A new report from The Commonwealth Fund ranked Mississippi last in the nation for health system performance.
The yearly scorecards released by the Fund typically rank Mississippi near the bottom or last across health care access and quality measures, but this year the scorecard also judged how health systems fared during the pandemic.
Among the report’s findings:
- Between August 2020 and March 2022, there were 323 days in which at least 80 percent of ICU beds in Mississippi were occupied. Only Georgia, Rhode Island, Alabama and Texas fared worse by this metric.
- Every state has experienced higher-than-expected mortality from all causes due to COVID-19 and the interruptions to routine health care, but Mississippi saw the highest rate of excess deaths in the nation between Feb. 1, 2020 and April 23, 2022. The number of excess deaths varies fivefold across states, from 110 per 100,000 people in Hawaii to 596 per 100,000 in Mississippi. The state saw the highest rates of excess deaths from both COVID-19 and treatable causes like heart disease.
- Mississippi saw a 55% increase in drug overdose deaths between 2019-2020, the highest in the nation. In 2020, there were more overdose deaths involving opioids than any other substance at 69%. Deaths involving synthetic opioids such as fentanyl accounted for 53% of all overdose deaths.
Richard Roberson, vice president of state policy and in-house counsel for the Mississippi Hospital Association, said that the failure to expand Medicaid has been a major factor in keeping many Mississippians uninsured and weakening the state’s hospital system.
“The federal government has offered us an option for a decade, and that option is Medicaid expansion,” Roberson said. “If you don’t like that option, then come up with something else. We’ve had a decade to come up with something else, and I haven’t seen leadership on that issue.”
Mississippi is one of 12 states that haven’t expanded Medicaid under the Affordable Care Act, leaving hundreds of thousands of Mississippians without coverage. Those in the coverage gap make too little to enroll in Medicaid, but too much to qualify for subsidized health insurance plans through the Affordable Care Act marketplace.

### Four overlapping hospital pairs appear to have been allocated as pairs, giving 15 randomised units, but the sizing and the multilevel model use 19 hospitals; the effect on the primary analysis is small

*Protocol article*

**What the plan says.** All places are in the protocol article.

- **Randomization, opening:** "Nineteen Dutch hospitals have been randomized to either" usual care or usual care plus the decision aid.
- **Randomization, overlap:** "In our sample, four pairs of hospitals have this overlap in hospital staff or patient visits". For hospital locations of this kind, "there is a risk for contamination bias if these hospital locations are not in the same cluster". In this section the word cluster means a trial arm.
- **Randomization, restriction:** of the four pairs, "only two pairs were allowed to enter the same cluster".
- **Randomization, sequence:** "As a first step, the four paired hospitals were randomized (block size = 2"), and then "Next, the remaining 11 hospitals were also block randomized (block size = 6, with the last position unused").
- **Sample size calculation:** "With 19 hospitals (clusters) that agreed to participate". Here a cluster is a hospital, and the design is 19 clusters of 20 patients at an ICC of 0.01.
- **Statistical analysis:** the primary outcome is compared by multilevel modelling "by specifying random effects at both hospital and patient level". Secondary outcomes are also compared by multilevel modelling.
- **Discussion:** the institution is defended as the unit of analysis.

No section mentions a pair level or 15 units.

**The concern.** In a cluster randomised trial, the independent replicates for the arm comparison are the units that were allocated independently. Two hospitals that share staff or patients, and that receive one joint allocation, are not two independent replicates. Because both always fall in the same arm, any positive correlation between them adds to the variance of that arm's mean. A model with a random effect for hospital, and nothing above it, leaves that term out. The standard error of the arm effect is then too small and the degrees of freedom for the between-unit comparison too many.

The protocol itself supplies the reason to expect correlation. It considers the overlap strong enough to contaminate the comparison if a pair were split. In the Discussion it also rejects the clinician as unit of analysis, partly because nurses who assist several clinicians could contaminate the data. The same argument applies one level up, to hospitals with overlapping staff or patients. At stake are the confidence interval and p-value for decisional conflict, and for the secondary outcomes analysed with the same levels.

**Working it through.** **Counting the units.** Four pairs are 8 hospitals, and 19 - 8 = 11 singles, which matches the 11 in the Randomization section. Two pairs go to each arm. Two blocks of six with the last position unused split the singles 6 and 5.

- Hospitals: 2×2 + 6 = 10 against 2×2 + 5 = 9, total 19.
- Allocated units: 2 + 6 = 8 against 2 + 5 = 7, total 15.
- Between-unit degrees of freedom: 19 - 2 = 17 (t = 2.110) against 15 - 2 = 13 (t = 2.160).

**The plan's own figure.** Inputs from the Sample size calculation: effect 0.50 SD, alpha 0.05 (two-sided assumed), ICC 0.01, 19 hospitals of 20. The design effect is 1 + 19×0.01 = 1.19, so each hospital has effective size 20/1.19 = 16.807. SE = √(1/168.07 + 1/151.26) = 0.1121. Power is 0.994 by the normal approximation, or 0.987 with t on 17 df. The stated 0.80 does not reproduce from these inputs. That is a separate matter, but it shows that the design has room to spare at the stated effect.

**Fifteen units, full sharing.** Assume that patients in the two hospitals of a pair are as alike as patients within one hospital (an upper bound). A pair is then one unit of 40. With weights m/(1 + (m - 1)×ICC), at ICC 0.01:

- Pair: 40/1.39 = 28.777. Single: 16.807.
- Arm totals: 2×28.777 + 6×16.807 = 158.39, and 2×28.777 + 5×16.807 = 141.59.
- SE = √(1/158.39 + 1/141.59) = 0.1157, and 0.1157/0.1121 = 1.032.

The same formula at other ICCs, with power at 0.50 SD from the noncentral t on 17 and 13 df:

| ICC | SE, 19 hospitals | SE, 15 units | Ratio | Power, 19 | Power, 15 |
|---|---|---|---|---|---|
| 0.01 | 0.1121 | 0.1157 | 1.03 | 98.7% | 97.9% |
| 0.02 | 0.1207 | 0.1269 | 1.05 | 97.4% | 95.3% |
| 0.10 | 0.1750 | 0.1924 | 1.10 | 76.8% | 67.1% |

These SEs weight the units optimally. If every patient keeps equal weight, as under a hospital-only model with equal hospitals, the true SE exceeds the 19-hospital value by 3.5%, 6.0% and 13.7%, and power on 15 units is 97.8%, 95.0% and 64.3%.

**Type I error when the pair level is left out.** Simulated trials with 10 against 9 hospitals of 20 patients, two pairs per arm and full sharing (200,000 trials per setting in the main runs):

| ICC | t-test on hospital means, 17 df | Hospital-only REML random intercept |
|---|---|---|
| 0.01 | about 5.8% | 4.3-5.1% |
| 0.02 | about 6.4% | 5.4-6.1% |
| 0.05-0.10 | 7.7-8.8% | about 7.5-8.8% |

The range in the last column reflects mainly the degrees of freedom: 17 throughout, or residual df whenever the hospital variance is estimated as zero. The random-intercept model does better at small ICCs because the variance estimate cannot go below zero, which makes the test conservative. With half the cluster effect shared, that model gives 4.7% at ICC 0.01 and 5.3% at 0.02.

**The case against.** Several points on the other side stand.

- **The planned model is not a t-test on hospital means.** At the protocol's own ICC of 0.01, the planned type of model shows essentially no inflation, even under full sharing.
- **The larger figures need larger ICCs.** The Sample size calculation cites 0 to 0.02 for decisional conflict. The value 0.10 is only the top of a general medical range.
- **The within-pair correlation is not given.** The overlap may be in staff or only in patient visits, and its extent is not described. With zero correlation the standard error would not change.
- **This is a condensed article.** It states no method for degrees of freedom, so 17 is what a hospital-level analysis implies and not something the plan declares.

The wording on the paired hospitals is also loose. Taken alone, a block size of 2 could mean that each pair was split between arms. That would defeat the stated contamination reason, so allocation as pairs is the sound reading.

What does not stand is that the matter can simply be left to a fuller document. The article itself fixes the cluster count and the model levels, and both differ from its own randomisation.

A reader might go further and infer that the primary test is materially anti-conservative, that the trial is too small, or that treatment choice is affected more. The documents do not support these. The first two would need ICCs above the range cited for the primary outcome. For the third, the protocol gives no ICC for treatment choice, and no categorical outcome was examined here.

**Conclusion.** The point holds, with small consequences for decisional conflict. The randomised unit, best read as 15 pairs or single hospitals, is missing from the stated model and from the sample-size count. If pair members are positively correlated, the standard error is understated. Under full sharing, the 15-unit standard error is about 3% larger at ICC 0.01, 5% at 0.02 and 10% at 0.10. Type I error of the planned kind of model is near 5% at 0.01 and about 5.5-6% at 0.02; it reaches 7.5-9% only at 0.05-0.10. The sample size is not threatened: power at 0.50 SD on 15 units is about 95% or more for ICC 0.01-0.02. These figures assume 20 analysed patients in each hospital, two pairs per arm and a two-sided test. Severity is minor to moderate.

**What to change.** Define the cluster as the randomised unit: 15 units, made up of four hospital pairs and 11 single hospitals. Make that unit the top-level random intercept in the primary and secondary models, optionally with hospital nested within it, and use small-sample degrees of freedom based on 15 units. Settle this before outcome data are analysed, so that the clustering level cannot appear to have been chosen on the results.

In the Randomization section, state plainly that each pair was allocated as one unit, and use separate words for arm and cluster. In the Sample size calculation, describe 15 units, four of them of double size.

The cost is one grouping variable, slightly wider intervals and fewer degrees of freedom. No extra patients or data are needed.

Gov. Tate Reeves and Speaker of the House Philip Gunn oppose Medicaid expansion and have long maintained that the state cannot afford the costs despite studies that indicate otherwise.
If Medicaid were expanded, the federal government would cover 90% of the health care costs related to expansion, while Mississippi would have to cover the remaining 10%. Last September, one of Mississippi’s top economists released a study showing that the 10% state match would be more than covered by health care-related savings to the state and new tax revenue generated.
Not only have elected officials failed to offer meaningful alternatives to Medicaid expansion, they haven’t seriously considered the alternatives presented to them, Roberson said.
Roberson points to the Mississippi Cares plan as one example, a provider-sponsored health plan that the Mississippi Hospital Association proposed in 2019. The plan would have extended coverage to Missisippians earning up to 138% of the federal poverty level.
Under the plan, enrollees would have the same benefits as Medicaid enrollees, except for non-emergency transportation services. Dental and vision coverage would be included as well.
Mississippi Cares would have primarily been paid for through a Medicaid waiver program, with hospitals themselves making up for any excess costs that would have otherwise fallen on the state. Patients would have only paid a $20 monthly fee and $100 copay for certain non-emergency hospital visits.
Roberson said that Mississippi Cares was never seriously considered by the Legislature.
“‘No’ is not a solution and just sticking your head in the sand doesn’t make it (the problem) go away,” Roberson said.
In Mississippi, it costs hospitals $1,311 to provide one day of inpatient care according to Kaiser Family Foundation data. This is the lowest cost in the nation, and less than half of the national average, but Roberson said Mississippi’s hospitals don’t bring in enough revenue for the low costs to keep them afloat.
“It doesn’t matter how low your costs are,” Roberson said. “If you can’t have enough revenue to cover your costs, you’re still going to be underwater. So that’s where a lot of our hospitals find themselves.”
Intern Allison Santa-Cruz contributed to this report.
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